In today's world, many consumers are becoming increasingly concerned about the state of the environment. They worry about the depletion of natural resources, the overflowing of landfills, and the pollution of airways and water sources. To address this concern, more corporations are introducing 'green' or eco-friendly products into the market. The sad truth, however, is that there is a lack of regulation when it comes to claims companies can make regarding how 'green' their products are. More often than not, a product is not as eco-friendly as a company declares it to be.
So how can one tell if a product really is 'green'? Here are a few red flags to watch out for, and a few tips for being a smarter, greener consumer.
Can a product really be 'all natural' with dozens of chemicals and preservatives listed under the ingredients? Can a biodegradable diaper really biodegrade if it is buried under layers and layers of other garbage in a landfill? (It is unlikely, and no, they must be composted in order to properly decompose). As an eco-conscious consumer, it is easy to be entranced by such grand promises of eco-friendliness, but more often than not these promises are empty. In reality, these companies are often eager to trick consumers into believing that their products are truly 'green' through ads and other labeling techniques. If a claim seems too far-reaching or even counter-intuitive, approach with caution.
The more specific the claim, the more likely that claim is to be true. Vague terms like 'natural,' 'green,' 'nontoxic,' and even 'biodegradable' on product labels are not regulated by the FDA and can therefore be extremely misleading. Although the law requires labels to be truthful, companies can pick and choose which facts to highlight and spin. For example, since there is no law that requires how much real fruit has to be included in a product that is 'made with real fruit', the product could contain just one grape or one slice of apple. The best option is to disregard the claims altogether on the front of the package and take a close look at the ingredients, or do some additional research in order to dig up the truth.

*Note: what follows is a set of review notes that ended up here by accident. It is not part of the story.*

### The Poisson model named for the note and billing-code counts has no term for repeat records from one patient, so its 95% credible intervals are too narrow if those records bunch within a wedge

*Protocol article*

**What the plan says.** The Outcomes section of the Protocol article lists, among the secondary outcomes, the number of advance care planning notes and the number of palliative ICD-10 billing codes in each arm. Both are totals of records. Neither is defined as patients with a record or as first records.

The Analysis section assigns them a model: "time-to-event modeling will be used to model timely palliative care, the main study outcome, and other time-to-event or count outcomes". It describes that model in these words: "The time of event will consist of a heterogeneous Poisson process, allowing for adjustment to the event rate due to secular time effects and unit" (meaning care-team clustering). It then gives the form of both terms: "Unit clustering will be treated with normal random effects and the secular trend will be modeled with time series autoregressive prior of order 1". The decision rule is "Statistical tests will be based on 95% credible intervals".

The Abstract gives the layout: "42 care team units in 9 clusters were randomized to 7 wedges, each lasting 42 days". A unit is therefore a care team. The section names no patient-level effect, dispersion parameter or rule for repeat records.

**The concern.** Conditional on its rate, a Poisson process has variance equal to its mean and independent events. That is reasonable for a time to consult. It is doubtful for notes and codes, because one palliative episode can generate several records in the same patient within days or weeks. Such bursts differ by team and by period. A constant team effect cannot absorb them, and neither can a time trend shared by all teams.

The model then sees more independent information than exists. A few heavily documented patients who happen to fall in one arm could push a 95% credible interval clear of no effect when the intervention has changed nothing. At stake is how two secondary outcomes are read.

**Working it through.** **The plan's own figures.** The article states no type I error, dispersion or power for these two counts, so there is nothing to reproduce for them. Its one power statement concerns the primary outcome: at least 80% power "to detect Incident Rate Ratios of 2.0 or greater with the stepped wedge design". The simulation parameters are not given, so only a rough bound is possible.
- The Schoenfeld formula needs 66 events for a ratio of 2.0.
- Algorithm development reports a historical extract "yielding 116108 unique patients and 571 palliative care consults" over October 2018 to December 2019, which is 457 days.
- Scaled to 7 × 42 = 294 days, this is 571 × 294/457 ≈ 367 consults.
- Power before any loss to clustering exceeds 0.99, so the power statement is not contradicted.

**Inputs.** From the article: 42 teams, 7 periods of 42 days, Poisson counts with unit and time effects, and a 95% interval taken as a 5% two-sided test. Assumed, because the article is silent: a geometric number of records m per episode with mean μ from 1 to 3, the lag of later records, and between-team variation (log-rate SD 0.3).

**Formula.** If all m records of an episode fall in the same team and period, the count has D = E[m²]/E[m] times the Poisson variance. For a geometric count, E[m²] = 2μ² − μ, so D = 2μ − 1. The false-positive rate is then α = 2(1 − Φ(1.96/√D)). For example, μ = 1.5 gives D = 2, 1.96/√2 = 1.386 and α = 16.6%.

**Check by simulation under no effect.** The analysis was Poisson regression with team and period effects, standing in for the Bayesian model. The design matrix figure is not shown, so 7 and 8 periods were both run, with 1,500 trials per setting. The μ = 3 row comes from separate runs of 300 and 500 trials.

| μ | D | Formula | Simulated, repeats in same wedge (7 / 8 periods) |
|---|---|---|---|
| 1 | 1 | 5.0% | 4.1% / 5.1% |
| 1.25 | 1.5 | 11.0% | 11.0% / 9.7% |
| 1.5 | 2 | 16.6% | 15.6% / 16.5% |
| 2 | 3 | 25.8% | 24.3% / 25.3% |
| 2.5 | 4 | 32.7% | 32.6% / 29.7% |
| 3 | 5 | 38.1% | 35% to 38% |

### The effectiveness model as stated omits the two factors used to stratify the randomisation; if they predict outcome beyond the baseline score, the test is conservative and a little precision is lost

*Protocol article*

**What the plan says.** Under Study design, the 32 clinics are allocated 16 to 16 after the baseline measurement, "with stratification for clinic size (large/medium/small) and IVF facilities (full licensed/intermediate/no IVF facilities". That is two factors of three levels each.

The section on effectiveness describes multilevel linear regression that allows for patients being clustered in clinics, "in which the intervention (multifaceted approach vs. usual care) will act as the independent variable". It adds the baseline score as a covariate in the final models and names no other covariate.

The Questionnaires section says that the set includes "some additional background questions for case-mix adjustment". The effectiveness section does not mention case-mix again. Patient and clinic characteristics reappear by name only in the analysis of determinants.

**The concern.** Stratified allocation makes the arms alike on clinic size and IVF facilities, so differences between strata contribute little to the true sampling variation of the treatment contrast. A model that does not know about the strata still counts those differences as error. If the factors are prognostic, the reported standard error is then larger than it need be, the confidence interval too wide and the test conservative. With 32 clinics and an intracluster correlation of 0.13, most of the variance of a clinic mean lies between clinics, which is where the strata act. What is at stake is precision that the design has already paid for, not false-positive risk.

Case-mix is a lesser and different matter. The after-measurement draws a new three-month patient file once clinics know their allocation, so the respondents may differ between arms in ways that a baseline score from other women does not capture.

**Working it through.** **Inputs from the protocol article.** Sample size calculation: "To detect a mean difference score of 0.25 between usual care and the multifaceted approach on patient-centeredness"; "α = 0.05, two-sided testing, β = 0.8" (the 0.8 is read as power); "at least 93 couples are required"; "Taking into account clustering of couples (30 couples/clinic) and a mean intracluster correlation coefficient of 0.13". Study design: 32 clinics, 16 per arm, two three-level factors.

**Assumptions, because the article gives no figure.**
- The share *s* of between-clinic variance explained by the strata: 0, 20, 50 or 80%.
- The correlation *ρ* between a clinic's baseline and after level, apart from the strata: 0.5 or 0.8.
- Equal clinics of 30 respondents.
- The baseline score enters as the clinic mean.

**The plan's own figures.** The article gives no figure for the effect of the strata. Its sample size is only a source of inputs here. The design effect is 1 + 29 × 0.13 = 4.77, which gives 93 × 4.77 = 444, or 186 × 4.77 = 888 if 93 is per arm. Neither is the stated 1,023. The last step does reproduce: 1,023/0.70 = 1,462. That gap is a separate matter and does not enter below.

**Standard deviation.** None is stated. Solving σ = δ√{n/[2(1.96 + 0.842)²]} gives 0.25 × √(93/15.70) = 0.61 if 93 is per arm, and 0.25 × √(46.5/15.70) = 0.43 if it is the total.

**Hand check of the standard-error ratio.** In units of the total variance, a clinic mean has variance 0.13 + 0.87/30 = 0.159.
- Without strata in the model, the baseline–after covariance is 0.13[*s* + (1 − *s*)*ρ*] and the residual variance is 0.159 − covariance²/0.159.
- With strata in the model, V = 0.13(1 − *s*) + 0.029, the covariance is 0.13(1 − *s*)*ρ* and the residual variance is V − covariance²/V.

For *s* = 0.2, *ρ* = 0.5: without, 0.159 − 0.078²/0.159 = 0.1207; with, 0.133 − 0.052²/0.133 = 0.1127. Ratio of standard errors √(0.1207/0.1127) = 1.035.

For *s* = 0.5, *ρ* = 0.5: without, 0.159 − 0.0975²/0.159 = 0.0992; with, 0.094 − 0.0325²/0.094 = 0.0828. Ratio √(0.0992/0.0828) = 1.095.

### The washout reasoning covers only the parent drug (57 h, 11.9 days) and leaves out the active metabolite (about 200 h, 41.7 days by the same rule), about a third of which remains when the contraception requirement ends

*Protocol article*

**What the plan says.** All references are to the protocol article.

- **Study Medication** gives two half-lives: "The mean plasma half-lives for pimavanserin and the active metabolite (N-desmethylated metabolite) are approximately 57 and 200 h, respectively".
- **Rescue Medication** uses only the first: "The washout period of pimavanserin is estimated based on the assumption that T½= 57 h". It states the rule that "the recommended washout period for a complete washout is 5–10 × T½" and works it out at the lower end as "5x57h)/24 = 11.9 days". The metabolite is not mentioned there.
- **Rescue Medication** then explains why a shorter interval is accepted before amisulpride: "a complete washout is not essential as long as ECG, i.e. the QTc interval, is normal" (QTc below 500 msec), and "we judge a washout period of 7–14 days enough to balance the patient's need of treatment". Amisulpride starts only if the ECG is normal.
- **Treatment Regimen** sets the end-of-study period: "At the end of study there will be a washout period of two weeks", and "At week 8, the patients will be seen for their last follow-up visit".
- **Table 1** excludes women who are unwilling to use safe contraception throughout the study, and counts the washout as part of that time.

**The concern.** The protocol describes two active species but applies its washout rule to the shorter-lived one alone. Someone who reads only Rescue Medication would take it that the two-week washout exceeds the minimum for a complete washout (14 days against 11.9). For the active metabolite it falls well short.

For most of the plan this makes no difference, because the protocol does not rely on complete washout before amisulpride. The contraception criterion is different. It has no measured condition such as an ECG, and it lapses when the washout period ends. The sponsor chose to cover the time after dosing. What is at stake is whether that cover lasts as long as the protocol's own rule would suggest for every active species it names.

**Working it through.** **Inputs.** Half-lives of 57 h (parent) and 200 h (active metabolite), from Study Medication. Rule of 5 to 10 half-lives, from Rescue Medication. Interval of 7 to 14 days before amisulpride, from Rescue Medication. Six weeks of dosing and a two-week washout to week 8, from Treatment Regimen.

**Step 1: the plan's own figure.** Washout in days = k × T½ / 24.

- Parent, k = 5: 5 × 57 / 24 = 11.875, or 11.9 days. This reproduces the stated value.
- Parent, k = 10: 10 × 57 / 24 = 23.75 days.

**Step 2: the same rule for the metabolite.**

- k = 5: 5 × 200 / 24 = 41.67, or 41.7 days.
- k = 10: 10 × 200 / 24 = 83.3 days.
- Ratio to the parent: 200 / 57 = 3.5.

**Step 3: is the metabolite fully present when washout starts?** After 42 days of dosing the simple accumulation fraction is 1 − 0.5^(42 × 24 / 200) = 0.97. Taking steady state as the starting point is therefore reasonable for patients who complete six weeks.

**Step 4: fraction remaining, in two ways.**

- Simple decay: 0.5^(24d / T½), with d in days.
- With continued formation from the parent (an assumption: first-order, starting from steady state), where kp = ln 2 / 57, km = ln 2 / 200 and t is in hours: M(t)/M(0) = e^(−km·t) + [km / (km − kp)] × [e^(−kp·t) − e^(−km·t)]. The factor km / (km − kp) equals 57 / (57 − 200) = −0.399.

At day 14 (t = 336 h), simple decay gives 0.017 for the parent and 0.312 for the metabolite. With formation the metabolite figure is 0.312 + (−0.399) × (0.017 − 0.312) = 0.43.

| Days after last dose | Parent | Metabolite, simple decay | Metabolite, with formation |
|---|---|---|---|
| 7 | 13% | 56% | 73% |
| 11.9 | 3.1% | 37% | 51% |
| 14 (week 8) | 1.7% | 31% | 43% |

As mentioned above, many companies will play on the consumer's ignorance of what constitutes green product language by using terms like 'all-natural.' Unfortunately, none of these terms have any sort of standardized meaning that all companies must follow. Thus, companies can use these terms to mean whatever they want them to mean. This is a green marketing strategy known as 'greenwashing.' Learn more about greenwashing and how to spot misleading environmental terms on product labels.
Often times, eco-conscious consumers simply need to do a little bit of homework on companies in order to make eco-friendly purchases. First and foremost, look for trustworthy third-party certification. For appliances and electronics, look for the Energy Star designation; for food and cosmetics, look for the USDA organic seal; for household cleaning products, look for the Green Seal; and for wood and paper products, look for the Forest Stewardship Council logo. While many of these certifications are not perfect, they are a good starting point for digging deeper into the true 'greenness' of a product. Sites like greenerchoices.org and greenercars.org can also help to make sense of a 'green' claim on a product.
Just because something looks 'green' does not mean it is 'green.' More and more products, especially cosmetics and household cleaners, are adopting an 'all-natural' or 'organic' design. Do not be fooled by a soft-toned color scheme and gorgeous tree-bark design on the package of a product. Read the label, do some research (if necessary), and make an informed decision before making a purchase.
Eco-friendly products can be great, but the choices an eco-conscious consumer makes when buying a product can be just as important when it comes to making minimal impact on the environment.
Here are some general tips:
Read more about how to be a greener shopper!